The City of Huntington Beach – long a target of the Newsom Administration on housing – has filed a wide-ranging lawsuit in federal court seeking to strike down the Regional Housing Needs Assessment process and the way that process has been implemented by the state Department of Housing and Community Development and the Southern California Association of Governments.

The 53-page lawsuit, which was filed on March 9, contains 11 causes of action, some involving novel legal theories. For example, the lawsuit argues that the RHNA process violates the First Amendment by forcing city councilmembers to make statements about the need for housing that they do not believe. This argument rests on the proposition that a city councilmember’s vote constitutes speech. The lawsuit also accuses Gov. Gavin Newsom and other state and SCAG officials of fraud because they “knew or should have known” that the RHNA process is flawed. In addition, the lawsuit claims that the RHNA process interferes with interstate commerce by forcing the delivery of construction materials to California in order to meet RHNA goals, rather than allowing those construction materials to be used in other states.

At the same time, the lawsuit contains a number of more conventional arguments. For example, the lawsuit claims that the state cannot override a charter city’s municipal authority with the RHNA process. (The state has declared housing a matter of statewide concern, which usually overrides charter city authority.) In addition, the lawsuit claims that the RHNA process puts the city in the untenable position of being required to adopt a statement of overriding considerations under the California Environmental Quality Act, an action over which local officials usually have discretion.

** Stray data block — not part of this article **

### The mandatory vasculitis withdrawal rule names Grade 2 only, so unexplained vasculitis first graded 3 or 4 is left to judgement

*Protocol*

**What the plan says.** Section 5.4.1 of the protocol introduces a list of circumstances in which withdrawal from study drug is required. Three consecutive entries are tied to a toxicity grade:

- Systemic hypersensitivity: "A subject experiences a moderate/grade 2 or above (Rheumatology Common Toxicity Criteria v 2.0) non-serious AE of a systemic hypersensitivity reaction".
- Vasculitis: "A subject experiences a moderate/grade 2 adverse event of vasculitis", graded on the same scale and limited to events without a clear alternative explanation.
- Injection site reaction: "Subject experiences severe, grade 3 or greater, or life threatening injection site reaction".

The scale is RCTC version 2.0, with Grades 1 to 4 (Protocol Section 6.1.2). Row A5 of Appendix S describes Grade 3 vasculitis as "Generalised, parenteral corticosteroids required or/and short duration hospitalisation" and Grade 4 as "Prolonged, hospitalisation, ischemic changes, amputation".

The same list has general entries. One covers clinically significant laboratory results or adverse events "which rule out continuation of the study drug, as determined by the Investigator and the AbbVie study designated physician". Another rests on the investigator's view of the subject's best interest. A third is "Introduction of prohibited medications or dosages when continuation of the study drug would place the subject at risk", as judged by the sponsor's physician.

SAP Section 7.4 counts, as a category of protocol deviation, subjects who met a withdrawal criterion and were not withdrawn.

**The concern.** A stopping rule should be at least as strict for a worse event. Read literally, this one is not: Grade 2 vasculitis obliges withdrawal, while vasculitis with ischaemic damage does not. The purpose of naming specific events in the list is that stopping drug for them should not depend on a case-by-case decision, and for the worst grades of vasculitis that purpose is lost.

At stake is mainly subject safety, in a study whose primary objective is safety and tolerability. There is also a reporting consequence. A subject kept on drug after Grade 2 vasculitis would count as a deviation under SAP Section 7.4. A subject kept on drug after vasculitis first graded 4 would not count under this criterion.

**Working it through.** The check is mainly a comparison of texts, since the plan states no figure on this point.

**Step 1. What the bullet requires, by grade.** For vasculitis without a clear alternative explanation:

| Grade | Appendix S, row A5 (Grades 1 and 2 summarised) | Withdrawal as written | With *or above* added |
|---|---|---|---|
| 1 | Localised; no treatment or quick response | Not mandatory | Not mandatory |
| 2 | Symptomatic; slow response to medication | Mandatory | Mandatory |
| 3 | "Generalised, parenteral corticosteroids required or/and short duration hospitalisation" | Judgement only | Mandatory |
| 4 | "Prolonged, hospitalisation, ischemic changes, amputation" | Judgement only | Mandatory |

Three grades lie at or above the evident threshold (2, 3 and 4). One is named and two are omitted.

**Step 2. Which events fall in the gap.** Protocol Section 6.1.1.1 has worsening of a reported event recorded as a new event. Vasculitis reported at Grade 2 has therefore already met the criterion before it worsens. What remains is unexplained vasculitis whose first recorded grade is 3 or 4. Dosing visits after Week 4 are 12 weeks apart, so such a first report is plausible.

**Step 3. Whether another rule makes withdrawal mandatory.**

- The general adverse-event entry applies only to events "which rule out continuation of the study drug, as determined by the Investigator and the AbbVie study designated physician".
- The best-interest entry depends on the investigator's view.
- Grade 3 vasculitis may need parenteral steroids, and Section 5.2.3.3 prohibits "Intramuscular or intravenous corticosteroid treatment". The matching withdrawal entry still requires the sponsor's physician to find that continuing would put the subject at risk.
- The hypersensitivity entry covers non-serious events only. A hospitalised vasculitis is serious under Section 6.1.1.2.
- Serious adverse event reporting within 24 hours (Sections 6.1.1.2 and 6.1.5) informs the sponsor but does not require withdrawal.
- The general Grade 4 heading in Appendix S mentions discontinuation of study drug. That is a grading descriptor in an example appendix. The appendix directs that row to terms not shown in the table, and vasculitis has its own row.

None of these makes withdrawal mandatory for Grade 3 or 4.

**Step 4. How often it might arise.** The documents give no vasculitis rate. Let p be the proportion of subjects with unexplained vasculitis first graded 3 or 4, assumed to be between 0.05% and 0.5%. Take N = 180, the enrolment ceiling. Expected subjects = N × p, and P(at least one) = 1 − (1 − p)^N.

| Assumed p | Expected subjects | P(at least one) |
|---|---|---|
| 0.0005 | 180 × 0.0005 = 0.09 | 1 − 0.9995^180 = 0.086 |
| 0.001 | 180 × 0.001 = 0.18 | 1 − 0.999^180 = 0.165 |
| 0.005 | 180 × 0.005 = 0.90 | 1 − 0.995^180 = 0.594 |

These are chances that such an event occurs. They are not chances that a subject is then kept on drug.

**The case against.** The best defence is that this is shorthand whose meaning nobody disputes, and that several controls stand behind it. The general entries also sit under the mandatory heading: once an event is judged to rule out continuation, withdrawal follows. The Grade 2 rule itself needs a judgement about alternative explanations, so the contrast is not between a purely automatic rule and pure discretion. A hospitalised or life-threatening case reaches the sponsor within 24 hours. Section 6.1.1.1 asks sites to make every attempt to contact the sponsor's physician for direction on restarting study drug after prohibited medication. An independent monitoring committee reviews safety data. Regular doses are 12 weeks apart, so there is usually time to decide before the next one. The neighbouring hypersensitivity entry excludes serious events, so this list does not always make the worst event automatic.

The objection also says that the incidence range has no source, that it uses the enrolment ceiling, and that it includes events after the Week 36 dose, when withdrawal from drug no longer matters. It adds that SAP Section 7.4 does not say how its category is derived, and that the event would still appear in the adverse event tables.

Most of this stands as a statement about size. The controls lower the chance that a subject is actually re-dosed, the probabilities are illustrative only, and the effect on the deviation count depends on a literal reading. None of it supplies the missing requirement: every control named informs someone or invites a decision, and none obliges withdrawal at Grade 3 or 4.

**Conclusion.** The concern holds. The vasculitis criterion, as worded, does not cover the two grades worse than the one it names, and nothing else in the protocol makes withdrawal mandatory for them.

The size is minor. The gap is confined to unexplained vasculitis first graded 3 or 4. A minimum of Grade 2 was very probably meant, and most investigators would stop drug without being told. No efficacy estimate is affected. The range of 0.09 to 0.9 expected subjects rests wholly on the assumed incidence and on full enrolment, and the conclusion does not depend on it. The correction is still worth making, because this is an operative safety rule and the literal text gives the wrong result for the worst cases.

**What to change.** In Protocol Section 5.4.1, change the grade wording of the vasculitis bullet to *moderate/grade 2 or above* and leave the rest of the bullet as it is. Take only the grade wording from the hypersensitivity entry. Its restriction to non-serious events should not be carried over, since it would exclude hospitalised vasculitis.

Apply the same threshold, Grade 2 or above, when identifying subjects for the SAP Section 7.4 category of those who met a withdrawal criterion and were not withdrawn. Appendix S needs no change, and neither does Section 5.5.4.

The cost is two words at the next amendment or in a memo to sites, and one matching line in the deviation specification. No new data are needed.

The Newsom Administration has been at odds with Huntington Beach, a coastal city of about 200,000 residents in Orange County, since Gov. Newsom took office in 2019. (For background, see previous CP&DR coverage here.) However, the fight has intensified since a new, more conservative city council was elected last November, led by Mayor Tony Strickland, a former Assemblymember in Ventura County. Strickland in particular complained in public that being required to adopt the statement of overriding considerations violated his First Amendment rights.

Recently, the city sought to adopt an ordinance exempting itself from the builder’s remedy under the Housing Accountability Act. This led Attorney General Rob Bonta to sue the city. At the same time, the council has deadlocked over the adoption of its housing element 3-3, with one councilmember having recused himself because of property he owns.

Much of the federal lawsuit, which was filed by elected City Attorney Michael Gates, accuses the state and SCAG of targeting Huntington Beach for political reasons, claiming that other, more politically powerful jurisdictions ganged up on Huntington Beach to give the city a high RHNA number of more than 13,000 units. (The city currently has about 83,000 housing units.) Among other things, Huntington Beach, which is 28 square miles, claims that it is require to provide more units per square mile of territory (472) than any other city in the state, though Los Angeles, with a RHNA number of more than 450,000 units and a square area of about 460 miles, would appear to have double the requirement per square mile.

The case is City of Huntington Beach v. Newsom, No. 8:23-CV-00421, filed in U.S. District Court for the Central District of California. It can be accessed via this story in the Orange County Register.